Blurred Lines of Intoxication and Insanity: An Examination of the Treatment at Law of Accused Persons Found to Have Committed Criminal Acts While in States of Substance-associated Psychosis, Where Int


  • Michelle SLawrenceandSimon Verdun-Jones


R v Bouchard-Lebrun is a landmark case. In it, the Supreme Court of Canada brings an end to decades-old debate on the question of whether an accused person is exempt from criminal liability for acts committed in a state of substance-induced psychosis. The Court ruled that individuals in these circumstances do not qualify for the defence of not-criminallyresponsible-by-reason-of-mental-disorder if the psychosis resulted exclusively from voluntary substance use, but left unanswered the difficult question of whether accused persons with co-occurring and contributing substance use and mental disorder (or some other form of neurobiological vulnerability) are subject to criminal liability to the same extent. Included in this article is an overview of the psychiatric literature on substance associated psychosis and an examination of the law governing the attribution of criminal responsibility in such cases, with particular consideration given to the defences of NCRMD and intoxication. What emerges is the view that, notwithstanding the clarification offered by the Court in R v Bouchard-Lebrun, considerable uncertainty remains in the law itself, and in relation to the quality of the medical evidence on which assessments of criminal liability must now be made. It appears that this is especially so in cases of co-occurring and co-contributing substance use and mental disorder, where the evidentiary lines between intoxication and insanity are blurred and the moral blameworthiness of an accused incapable of clear definition.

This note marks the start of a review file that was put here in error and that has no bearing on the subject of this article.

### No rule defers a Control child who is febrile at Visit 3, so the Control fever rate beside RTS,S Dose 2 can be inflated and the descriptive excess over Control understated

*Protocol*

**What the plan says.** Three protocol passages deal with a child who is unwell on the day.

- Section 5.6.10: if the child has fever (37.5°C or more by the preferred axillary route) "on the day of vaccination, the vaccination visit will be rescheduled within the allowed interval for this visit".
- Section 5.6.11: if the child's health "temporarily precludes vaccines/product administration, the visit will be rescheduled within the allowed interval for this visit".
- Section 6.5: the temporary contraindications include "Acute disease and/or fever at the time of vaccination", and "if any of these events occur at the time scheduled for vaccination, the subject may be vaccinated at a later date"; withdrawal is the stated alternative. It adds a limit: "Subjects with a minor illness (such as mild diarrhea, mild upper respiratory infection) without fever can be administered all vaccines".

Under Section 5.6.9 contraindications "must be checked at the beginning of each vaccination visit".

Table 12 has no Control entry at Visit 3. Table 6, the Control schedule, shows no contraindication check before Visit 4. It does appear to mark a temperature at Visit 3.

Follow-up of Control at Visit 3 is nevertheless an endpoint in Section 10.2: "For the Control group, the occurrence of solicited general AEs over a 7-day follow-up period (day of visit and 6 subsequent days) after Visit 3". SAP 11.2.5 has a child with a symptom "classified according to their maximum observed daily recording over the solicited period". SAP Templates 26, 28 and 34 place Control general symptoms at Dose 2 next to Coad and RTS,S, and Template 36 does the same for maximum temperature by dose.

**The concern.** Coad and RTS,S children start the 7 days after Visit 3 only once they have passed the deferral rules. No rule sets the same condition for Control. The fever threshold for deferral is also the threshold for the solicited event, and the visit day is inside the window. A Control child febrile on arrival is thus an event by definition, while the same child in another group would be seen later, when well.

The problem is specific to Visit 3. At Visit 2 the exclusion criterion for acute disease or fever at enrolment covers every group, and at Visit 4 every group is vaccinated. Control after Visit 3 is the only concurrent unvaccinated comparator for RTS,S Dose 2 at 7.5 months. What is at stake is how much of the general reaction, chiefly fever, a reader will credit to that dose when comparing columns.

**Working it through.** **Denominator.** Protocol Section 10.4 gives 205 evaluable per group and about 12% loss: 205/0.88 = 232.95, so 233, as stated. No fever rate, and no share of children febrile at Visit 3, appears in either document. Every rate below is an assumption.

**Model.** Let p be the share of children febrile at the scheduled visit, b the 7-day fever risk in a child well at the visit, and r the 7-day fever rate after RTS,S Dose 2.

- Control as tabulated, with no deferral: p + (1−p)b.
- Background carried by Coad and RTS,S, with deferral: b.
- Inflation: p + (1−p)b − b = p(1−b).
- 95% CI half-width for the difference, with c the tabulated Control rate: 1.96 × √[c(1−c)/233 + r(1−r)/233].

Insanity, Intoxication, Substance-induced psychosis, Voluntary intoxication


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